This is one way of protesting the war. If it's not your way, find one that is. But until we're willing to stand up against the war, this will continue on and on. If you're serious about ending the war, you need to get serious. If the idea above doesn't speak to you, find something that does but it's time to get active.
Past time, actually.
"Iraq snapshot" (The Common Ills):
Monday, Januray 8, 20007. Chaos and violence continue in Iraq, Bully Boy gets ready for primetime schilling, Iraqis doubt the puppet and so do the US State and Defense Departments, The Progressive scores the most important article of the year thus far for independent media (print), and while Joe Biden offers a what-ya-gonna-do shurg, war resisters continue resisting.
Starting with US war resister Ehren Watada who awaits the decision of Lt. Col. John Head, the presiding judge in the pretrial hearing that will outline the parameters for his February 5th court-martial. Teresa Watanabe (Los Angeles Times) boils the awaited decision down: "Do military officers have the right to publicly voice dissent about their commander in chief and U.S. war policy? That question highlighted a pretrial hearing last week at Fort Lewis Army base near Seattle involving 1st Lt. Ehren Watada, the nation's first commissioned officer to refuse deployment to Iraq." As Mike Hersh (OpEd News) notes, if court-martialed and found guilty of all charges, Ehren Watada faces six years in prison. Chanan Suarez-Diaz (Socialist Worker) observes that Watada is part of "the movement of military resisters" and notes that "January 21 and 22, Watada's supporters will participate in a 'Citizen's Hearing on the Legality of U.S. Actions in Iraq' -- designed to put the war on trial, rather than the brave men and women who resist it. Among the antiwar figures who will testify are former Pentagon analyst Daniel Ellsberg, Denis Halliday, who resigned in protest as United Nations coordinator of humanitarian aid in Iraq; and international law expert Richard Falk."
Meanwhile, Kyle Snyder, another US war resister, continues speaking out and resisting around the United States. In a co-authored post with Vietnam war resister Gerry Condon (Soldier Say No!), Snyder looks back at 2006 -- a year that for him started in Canada, found him returning to the US to turn himself in October and then self-checking out again after the US military again went back on their word -- and notes that Synder continues to speak out, asks that you contact General William McCoy, Jr. and demand the military discharge Snyder -- 573-596-0131; or, Public Affairs Office, 573-563-4013; fax: 573-563-4012, e-mail firstname.lastname@example.org with the message: "Discharge Kyle Snyder with No Punishment."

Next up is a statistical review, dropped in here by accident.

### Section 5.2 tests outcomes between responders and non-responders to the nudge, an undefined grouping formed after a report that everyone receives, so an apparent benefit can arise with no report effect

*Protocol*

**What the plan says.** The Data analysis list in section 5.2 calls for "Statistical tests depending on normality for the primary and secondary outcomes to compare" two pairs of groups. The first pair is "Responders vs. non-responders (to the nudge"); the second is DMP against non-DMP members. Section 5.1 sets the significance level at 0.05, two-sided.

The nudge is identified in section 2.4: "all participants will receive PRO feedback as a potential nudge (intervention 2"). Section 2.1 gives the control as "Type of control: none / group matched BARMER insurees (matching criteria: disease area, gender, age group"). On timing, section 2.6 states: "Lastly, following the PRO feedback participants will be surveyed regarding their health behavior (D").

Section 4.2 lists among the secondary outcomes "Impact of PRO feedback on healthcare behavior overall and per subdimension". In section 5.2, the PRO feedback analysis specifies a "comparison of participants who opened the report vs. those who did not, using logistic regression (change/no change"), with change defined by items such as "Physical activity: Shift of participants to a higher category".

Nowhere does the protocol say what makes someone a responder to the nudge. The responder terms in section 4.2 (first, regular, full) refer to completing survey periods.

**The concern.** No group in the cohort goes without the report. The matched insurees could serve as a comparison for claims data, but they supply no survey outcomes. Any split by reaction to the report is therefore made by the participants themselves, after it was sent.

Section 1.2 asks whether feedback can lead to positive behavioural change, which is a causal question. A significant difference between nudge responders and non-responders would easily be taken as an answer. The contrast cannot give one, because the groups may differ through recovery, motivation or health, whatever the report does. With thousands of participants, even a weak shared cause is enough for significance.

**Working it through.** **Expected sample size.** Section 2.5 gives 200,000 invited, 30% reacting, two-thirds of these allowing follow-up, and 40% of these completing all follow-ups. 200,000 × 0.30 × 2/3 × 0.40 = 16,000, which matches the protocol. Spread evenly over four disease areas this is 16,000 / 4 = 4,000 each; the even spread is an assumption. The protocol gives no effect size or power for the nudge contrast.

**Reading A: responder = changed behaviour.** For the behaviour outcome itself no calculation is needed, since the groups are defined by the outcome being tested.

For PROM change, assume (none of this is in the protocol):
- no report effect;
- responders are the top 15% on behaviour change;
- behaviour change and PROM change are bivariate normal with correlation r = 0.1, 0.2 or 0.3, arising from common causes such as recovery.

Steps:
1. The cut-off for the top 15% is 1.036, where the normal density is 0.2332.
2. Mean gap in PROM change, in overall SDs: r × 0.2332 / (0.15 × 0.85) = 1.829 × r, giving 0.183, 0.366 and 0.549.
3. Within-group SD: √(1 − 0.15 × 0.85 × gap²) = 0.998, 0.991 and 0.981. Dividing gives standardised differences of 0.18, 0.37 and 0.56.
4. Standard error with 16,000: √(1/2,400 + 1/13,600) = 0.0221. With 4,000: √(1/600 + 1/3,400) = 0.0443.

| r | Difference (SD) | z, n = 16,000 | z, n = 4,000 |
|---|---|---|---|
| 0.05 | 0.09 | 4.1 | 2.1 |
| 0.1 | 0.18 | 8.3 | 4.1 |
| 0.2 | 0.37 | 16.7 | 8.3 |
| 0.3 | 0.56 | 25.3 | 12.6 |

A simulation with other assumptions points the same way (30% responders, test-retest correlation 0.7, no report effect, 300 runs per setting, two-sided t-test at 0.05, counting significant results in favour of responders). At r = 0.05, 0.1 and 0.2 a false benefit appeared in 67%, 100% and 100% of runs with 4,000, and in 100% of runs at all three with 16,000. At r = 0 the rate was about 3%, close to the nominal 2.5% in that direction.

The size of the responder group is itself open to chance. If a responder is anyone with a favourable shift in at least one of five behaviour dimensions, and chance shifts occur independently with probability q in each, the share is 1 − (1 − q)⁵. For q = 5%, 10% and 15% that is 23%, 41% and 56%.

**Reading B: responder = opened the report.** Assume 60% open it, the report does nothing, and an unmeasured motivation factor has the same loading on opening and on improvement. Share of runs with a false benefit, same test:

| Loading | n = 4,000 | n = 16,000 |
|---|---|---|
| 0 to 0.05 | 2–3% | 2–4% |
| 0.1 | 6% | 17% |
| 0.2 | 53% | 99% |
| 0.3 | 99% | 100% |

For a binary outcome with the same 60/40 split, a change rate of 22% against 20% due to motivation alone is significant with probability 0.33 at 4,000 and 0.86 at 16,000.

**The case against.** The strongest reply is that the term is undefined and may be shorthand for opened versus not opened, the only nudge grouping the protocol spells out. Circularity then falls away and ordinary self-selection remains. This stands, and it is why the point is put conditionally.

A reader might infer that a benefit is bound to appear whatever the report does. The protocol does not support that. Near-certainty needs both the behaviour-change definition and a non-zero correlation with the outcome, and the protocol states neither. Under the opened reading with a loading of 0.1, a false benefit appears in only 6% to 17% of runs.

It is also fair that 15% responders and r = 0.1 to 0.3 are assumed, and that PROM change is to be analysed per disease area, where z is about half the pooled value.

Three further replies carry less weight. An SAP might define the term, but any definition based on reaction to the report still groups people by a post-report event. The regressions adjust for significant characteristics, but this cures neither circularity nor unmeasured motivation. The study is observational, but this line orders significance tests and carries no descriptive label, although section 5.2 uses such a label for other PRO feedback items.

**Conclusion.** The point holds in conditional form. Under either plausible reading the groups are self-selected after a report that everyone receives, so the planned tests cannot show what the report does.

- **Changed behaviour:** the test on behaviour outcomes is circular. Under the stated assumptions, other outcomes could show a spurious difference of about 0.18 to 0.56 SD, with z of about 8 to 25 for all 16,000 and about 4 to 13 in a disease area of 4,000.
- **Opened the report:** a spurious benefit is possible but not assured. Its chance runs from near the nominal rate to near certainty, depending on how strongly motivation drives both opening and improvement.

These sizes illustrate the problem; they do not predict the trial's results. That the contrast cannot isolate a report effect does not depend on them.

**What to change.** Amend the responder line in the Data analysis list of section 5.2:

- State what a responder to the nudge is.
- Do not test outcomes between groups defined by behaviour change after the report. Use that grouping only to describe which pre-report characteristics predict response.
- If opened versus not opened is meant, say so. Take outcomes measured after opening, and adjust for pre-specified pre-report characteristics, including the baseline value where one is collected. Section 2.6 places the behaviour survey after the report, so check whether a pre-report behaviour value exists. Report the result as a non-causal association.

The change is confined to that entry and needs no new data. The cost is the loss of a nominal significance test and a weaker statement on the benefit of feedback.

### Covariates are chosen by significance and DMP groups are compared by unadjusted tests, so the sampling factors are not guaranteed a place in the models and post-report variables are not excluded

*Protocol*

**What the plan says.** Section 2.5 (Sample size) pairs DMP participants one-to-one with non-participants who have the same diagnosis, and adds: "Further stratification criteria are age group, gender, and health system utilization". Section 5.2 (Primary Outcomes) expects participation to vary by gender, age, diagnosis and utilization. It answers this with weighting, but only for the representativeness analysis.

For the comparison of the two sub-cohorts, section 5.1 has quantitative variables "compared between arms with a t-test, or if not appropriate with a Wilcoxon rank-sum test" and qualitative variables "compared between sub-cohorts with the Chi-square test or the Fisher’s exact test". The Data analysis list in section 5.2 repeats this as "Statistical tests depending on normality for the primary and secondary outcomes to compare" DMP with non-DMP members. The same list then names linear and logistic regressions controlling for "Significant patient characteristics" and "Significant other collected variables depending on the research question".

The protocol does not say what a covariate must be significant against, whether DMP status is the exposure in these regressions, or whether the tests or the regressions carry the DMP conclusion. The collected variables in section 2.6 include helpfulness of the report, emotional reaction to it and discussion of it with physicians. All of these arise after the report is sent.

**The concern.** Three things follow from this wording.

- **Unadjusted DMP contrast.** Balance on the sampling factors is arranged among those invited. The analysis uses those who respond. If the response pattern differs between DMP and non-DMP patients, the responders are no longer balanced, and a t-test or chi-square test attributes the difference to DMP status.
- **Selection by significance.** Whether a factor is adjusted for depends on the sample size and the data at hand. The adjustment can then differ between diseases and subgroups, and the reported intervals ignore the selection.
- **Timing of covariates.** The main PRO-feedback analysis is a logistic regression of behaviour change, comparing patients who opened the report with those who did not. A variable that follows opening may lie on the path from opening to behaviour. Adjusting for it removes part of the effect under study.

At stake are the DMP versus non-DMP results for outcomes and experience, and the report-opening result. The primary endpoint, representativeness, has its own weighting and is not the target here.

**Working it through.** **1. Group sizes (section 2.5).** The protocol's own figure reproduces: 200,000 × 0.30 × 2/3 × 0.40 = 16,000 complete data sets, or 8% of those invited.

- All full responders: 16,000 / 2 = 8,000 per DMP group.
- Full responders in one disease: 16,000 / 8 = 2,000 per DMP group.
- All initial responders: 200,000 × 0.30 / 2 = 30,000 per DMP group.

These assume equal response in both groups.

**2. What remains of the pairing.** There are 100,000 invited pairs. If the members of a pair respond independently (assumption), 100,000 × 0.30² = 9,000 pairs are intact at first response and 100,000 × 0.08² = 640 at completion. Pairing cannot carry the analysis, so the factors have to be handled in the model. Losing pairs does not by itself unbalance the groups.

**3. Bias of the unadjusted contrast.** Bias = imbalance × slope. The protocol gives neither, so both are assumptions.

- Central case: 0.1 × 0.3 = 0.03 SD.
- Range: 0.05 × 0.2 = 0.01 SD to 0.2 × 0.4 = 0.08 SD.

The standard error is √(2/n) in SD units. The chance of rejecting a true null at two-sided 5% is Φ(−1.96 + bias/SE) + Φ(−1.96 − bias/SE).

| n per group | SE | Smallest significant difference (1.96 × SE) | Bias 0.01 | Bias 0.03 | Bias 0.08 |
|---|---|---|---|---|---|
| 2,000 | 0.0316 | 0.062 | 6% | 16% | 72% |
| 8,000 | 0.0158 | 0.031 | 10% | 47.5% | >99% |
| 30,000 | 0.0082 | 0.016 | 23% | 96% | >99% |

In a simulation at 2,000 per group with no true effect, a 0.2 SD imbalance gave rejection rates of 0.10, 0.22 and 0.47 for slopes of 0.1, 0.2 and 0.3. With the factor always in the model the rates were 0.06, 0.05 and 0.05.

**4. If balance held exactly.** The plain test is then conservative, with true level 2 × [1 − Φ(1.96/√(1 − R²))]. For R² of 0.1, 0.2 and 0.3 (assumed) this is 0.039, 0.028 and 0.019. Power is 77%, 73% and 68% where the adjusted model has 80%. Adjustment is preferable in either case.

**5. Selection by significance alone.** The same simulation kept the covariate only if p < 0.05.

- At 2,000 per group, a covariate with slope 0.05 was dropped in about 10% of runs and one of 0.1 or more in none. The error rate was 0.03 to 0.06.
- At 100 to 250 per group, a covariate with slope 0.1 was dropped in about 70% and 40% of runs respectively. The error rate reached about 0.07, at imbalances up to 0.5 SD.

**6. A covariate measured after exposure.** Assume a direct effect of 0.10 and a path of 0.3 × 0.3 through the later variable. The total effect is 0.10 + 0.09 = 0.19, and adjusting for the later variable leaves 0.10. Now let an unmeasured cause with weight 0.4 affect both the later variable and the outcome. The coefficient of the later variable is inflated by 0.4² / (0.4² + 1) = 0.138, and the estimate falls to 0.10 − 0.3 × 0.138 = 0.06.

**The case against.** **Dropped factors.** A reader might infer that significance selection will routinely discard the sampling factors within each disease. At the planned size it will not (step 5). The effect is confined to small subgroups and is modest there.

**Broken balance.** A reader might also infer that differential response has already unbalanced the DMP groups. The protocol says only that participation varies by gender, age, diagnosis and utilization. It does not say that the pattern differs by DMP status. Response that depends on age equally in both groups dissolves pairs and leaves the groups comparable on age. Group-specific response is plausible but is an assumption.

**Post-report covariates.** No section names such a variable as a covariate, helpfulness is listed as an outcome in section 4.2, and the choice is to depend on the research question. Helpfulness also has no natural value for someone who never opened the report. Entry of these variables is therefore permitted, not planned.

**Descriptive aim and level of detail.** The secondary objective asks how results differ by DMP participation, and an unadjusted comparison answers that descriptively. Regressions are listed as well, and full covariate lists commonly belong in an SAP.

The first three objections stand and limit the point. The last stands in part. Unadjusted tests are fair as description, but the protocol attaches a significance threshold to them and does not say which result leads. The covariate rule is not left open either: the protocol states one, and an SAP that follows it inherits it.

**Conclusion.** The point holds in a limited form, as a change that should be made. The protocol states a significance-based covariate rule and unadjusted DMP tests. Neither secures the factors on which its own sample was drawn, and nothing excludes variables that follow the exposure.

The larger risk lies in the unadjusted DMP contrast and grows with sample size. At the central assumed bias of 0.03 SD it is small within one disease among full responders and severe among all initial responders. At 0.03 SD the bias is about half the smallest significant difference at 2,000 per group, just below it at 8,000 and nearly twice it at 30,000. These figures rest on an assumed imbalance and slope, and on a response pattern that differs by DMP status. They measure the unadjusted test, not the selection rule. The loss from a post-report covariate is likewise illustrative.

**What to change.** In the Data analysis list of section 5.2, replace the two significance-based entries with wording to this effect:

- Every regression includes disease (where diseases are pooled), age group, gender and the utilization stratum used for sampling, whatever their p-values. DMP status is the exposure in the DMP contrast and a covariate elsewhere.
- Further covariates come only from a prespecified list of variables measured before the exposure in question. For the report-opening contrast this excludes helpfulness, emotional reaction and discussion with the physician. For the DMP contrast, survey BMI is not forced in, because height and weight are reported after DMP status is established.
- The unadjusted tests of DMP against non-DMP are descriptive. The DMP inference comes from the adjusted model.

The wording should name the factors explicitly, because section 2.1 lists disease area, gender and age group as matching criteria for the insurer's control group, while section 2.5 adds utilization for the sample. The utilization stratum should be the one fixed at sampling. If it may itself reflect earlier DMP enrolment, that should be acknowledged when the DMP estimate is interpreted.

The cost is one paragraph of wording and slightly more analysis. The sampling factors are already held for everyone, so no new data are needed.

Snyder and Watada are part of a movement of resistance to the illegal war within the military that also includes Darrell Anderson, Ricky Clousing, Aidan Delgado, Mark Wilkerson, Agustin Aguayo, Joshua Key, Ivan Brobeck, Camilo Meija, Pablo Paredes, Carl Webb, Stephen Funk, David Sanders, Dan Felushko, Brandon Hughey, Jeremy Hinzman, Corey Glass, Patrick Hart, Clifford Cornell, Joshua Despain, Katherine Jashinski, Chris Teske and Kevin Benderman. In total, thirty-eight US war resisters in Canada have applied for asylum.
Information on war resistance within the military can be found at Center on Conscience & War, The Objector, The G.I. Rights Hotline, and the War Resisters Support Campaign. Courage to Resist offers information on all public war resisters. Appeal for Redress is collecting signatures of active duty service members calling on Congress to bring the troops home -- the petition will be delivered to Congress this month.
As resistance to the war mounts throughout the country and the world, an embarrassing bit of news slips out -- embarrasing to the US administration which has repeatedly denied that oil was any factor in the decision to wage illegal war. On Sunday, Danny Fortson, Andrew Murray-Watson and Tim Webb (Independent of London) reported on the latest 'plan' for Iraq: "Iraqi's massive oil reserves, the thid-largest in the world, are about to be thrown open for large-scale exploitation by Western oil companies under a controversial law which is expected to come before the Iraqi parliament within days. The US government has been involved in drawing up the law, a draft of which has been seen by The Indpendent on Sunday. It would give big oil companies such as BP, Shell and Exxon 30-year contracts to estract Iraqi crude and allow the first large-scale operation of foreign oil interests in the country since the industry was nationalised in 1972. The huge potential prizes for Western firms will give ammunition to critics who say the Iraq war was fought for oil." Today on KPFA's The Morning Show (first newsbreak in the 2nd hour, anchored by Aileen Alfandary), Antonia Juhasz (author of The BU$H Agenda: Invading the World, One Economy at a Time) addressed the legislation: